Thursday 8 of December, 2022
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Besh Accosts Anxiety In Latest Short Music Film ‘BESH INSECURE’

The brilliantly executed short music film dives deep into the world of overthinking, anxiety, self-guilt, blame, and overcoming these hardships.

Ahmed Khalaf

A rapper in his own league doing his own thing, Besh is a man of many talents. Charismatic, enigmatic, and a skillful rhymmer, the alternative rap artist keeps on testing new waters, and formulating contemporary concepts and ideas for his art. Coming off a hot streak throughout the past couple of years, with ‘7amra’ EP with prolific producer El Doktor in 2020 and his own self-produced, self-engineered album ‘Cabrioleh’, Besh decides to put on his acting shoes for his latest endeavor, once again with El Doktor, for his ‘BESH INSECURE’ short music film, which was  brilliantly written by Ahmed Kotb and successfully directed by Dina Ali, with Mostafa Emam as assistant director on this project.

‘BESH INSECURE’ is a projection of Besh’s overthinking and anxiety, which leads to his insecurities. Across the five scenes of this short film, Besh dives into his mind and reflects on his wild thoughts, some of which led him to commit heinous acts, regrets, reflections, and seeing the truth of his reality by the end.

The film commences with ‘11-1’ and ‘Takdeer’ for the first scene, which clearly shows the darkness and confusion of Besh’s thoughts. El Doktor utilizes a solo reversed-piano progression, keeping the focus on Besh’s reprimanded thoughts. Then kicks in ‘Takdeer’, a wild, nightmare sequence, clustered with gore scenic designs, blood, anger, and obviously anxiousness. People at the table give no attentiveness to Besh as he tries to gain their attention, which later on leads him to murder his partner by the end of the first scene. El Doktor offers a gritty bassline with a mysterious lead-progression, giving off the sinister feel to match the lyrical and visual direction.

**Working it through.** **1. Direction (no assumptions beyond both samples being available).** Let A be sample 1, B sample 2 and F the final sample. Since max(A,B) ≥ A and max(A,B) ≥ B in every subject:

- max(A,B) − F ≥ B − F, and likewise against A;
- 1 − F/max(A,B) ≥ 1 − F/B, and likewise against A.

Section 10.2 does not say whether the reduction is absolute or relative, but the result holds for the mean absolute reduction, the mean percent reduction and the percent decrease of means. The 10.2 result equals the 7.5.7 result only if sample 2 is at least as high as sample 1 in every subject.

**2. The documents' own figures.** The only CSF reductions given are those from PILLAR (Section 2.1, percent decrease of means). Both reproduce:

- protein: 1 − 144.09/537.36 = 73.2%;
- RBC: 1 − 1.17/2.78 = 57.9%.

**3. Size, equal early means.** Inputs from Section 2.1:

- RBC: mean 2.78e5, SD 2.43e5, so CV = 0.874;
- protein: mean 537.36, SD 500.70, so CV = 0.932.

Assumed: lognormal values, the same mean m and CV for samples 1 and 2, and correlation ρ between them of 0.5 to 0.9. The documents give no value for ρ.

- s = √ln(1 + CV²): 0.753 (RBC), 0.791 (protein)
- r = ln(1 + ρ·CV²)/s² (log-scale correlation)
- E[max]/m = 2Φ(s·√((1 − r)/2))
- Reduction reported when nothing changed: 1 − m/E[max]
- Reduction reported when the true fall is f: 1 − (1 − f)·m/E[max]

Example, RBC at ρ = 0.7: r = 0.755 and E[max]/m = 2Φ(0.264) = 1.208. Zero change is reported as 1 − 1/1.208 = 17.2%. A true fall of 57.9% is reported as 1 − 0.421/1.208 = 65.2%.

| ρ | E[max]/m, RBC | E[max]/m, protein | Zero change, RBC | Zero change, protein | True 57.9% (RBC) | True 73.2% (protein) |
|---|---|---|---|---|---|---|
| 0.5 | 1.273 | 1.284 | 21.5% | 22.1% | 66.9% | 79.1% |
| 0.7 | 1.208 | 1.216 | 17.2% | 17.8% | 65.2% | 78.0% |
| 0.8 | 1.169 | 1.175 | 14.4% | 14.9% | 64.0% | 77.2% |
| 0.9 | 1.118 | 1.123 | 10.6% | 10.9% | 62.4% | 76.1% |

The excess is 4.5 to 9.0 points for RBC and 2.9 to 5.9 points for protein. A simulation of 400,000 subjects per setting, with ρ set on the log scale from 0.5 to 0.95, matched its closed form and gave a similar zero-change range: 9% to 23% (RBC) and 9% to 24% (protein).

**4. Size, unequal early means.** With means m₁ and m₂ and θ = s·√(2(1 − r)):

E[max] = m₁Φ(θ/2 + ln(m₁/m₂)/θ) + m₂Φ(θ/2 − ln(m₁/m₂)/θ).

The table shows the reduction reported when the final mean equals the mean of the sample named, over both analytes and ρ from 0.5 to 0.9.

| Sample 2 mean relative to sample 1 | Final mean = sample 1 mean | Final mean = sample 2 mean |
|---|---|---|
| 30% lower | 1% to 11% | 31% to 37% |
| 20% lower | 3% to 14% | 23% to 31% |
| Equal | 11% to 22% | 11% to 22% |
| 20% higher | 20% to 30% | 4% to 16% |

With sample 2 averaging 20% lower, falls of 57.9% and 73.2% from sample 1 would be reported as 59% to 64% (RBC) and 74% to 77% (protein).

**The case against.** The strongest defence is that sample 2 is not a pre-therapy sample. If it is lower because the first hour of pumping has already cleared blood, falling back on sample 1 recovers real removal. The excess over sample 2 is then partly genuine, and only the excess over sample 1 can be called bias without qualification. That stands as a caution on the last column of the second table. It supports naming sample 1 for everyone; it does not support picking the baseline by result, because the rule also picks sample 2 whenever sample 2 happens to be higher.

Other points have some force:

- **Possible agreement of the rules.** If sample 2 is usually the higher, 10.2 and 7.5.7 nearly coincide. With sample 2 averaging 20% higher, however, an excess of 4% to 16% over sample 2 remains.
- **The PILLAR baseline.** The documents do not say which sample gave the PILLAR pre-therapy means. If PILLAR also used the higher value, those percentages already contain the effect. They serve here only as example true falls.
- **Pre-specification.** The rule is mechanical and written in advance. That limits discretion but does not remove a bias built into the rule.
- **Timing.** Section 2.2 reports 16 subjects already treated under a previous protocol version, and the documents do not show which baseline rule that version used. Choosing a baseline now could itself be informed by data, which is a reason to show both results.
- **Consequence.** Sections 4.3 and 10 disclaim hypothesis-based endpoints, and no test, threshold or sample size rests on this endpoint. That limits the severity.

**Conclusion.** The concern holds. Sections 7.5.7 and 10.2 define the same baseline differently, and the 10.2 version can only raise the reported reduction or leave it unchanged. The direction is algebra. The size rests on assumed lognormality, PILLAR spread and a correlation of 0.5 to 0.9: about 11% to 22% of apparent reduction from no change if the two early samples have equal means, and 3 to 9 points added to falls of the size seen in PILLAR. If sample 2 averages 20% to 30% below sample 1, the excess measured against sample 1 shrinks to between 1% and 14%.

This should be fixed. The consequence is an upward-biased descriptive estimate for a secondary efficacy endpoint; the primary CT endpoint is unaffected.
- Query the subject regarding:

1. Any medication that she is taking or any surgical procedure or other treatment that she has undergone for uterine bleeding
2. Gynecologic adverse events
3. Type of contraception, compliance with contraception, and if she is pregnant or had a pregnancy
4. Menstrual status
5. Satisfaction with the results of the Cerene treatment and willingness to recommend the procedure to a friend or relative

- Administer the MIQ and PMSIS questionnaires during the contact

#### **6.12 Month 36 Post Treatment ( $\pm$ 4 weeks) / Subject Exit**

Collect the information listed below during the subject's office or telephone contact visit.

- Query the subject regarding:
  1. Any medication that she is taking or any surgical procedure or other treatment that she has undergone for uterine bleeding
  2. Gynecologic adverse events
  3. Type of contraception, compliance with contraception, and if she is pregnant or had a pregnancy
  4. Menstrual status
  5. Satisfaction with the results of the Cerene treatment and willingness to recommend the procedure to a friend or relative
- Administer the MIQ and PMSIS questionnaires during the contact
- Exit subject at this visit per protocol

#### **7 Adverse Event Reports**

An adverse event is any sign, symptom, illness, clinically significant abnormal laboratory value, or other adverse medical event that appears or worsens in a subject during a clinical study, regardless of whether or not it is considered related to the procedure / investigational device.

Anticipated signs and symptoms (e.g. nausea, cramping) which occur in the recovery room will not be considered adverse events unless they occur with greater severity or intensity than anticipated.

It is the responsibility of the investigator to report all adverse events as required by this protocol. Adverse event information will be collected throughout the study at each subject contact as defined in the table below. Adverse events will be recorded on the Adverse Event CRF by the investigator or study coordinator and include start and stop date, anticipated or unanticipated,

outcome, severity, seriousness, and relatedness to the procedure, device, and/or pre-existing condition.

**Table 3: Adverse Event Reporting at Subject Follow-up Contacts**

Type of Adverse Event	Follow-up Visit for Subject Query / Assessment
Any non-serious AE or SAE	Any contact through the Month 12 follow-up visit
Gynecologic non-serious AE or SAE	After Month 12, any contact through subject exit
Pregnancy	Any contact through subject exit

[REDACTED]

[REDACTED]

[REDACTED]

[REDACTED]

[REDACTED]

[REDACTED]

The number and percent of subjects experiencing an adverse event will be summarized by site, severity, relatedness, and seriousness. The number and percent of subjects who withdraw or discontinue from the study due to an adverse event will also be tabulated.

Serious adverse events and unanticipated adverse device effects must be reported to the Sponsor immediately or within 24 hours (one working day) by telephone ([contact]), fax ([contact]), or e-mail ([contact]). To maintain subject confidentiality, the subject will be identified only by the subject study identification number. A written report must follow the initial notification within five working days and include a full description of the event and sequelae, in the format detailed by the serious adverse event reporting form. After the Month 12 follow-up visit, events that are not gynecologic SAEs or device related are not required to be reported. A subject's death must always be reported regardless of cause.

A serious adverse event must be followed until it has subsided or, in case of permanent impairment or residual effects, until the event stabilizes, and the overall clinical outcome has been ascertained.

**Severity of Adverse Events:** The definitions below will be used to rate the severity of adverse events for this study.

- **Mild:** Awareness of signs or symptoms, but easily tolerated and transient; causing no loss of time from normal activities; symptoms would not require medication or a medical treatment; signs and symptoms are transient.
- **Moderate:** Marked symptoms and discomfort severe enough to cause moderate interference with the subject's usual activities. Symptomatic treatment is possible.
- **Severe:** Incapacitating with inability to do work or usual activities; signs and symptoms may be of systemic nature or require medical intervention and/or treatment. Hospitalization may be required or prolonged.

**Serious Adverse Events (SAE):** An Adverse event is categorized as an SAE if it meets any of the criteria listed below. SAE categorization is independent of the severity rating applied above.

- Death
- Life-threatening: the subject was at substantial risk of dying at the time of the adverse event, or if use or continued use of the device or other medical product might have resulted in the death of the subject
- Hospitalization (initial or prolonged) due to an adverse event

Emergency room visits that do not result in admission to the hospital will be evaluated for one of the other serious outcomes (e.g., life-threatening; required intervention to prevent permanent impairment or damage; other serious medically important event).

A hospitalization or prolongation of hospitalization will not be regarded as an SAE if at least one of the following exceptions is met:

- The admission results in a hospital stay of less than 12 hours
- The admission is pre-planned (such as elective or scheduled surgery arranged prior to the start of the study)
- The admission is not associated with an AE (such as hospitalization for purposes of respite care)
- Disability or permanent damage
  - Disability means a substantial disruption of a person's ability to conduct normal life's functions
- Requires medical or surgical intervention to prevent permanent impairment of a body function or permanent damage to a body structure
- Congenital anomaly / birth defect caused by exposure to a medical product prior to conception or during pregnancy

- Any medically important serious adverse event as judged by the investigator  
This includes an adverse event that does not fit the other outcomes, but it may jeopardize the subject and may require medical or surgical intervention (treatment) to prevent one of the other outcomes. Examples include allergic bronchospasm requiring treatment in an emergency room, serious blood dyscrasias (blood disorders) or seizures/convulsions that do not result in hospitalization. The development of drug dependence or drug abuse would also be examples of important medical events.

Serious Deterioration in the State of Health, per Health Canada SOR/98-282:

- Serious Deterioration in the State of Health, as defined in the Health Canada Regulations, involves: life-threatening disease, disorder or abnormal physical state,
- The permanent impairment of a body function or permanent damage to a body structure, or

The first act ends with Besh sitting next to his dead partner (which he murdered), as he instantlly contemplates his mistake which leads us to the second act of ‘Khasees’, translating to “dispicable”. While the first instrumental was sad and mysterious, El Dok gives off an uneasy beat, so listeners and viewers could relate to the self-guilt feeling Besh is facing. The entire interrogation scene is a reflection of Besh blaming himself, with the interrogator acting as the voice of reason while Besh himself represents his rowdy thoughts, unaccountable and uncontrollable. A quick shot of a paper that has “depression, anxiety, BPD, and insecure” written on it, truly represents the negative thoughts Besh thinks of himself.

Following the escape away from his thoughts (the interrogator) and the people around, Besh finds himself alone in a desert, which is a reflection of being alone with his thoughts away from people, self-guilt, blame, and his own overthinking in ‘Malleit’, which translates to “bored” but means “fed up”. In this scene, he recollects his thoughts and things start to get right again, portrayed by the bright sun and semi-clear skies. El Doktor does a brilliant job depicting the emotions of the scene and lyrics with a hopeful production, which reaches its climax when Besh shreds the guitar for the heartfelt solo by the end of ‘Malleit’.

The final act, ‘Megganna’ which translates to “from heaven”, is Besh overcoming his thoughts and anxiousness, thinking back of how he perceives treatment from others rather than how it really went. The gleeful scenes are enforced by a pink color gradient, while the nightmare sequence boasted a dark, shadowy gradient. The difference in people’s treatment is a reflection of how a person could misinterpret a situation, drawing false memories and fully believing in them. ‘Megganna’ is Besh coming back to life, and seeing things for how they truly are.

Besh, El Doktor, Dina, Kotb, Emam, and the rest of the crew do a magnificent job portraying the different emotions Besh is portraying, and laying out the story in a rejuvenating sequence. The project is open for interpretation, while the title states 'insecure’, the video sequence is left to be perceived in many different ways, as all art should.